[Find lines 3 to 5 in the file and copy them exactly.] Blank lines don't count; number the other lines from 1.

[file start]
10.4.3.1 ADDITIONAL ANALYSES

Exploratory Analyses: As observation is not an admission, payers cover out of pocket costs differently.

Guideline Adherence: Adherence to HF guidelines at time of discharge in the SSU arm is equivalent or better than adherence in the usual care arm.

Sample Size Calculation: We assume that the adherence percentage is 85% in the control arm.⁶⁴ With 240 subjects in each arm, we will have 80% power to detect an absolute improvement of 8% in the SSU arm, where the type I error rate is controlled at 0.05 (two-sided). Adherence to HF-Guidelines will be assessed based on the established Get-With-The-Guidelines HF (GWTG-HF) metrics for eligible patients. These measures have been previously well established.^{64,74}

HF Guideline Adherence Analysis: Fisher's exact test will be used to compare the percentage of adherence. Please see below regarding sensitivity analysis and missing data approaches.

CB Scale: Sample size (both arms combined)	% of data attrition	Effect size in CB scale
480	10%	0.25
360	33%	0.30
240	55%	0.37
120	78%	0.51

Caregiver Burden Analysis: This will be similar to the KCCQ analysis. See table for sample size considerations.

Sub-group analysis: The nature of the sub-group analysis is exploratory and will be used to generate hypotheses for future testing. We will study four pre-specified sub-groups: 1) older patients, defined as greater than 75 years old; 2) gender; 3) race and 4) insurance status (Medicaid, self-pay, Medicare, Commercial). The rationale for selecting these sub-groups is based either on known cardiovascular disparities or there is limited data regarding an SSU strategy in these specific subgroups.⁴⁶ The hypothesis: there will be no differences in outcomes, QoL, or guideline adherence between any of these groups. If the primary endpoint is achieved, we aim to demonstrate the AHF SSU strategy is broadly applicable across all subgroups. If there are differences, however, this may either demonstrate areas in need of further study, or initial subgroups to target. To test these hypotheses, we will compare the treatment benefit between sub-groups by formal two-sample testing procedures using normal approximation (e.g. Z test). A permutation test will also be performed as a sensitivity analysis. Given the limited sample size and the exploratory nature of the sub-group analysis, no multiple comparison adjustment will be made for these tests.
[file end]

Guideline Adherence: Adherence to HF guidelines at time of discharge in the SSU arm is equivalent or better than adherence in the usual care arm.

Sample Size Calculation: We assume that the adherence percentage is 85% in the control arm.⁶⁴ With 240 subjects in each arm, we will have 80% power to detect an absolute improvement of 8% in the SSU arm, where the type I error rate is controlled at 0.05 (two-sided). Adherence to HF-Guidelines will be assessed based on the established Get-With-The-Guidelines HF (GWTG-HF) metrics for eligible patients. These measures have been previously well established.^{64,74}

HF Guideline Adherence Analysis: Fisher's exact test will be used to compare the percentage of adherence. Please see below regarding sensitivity analysis and missing data approaches.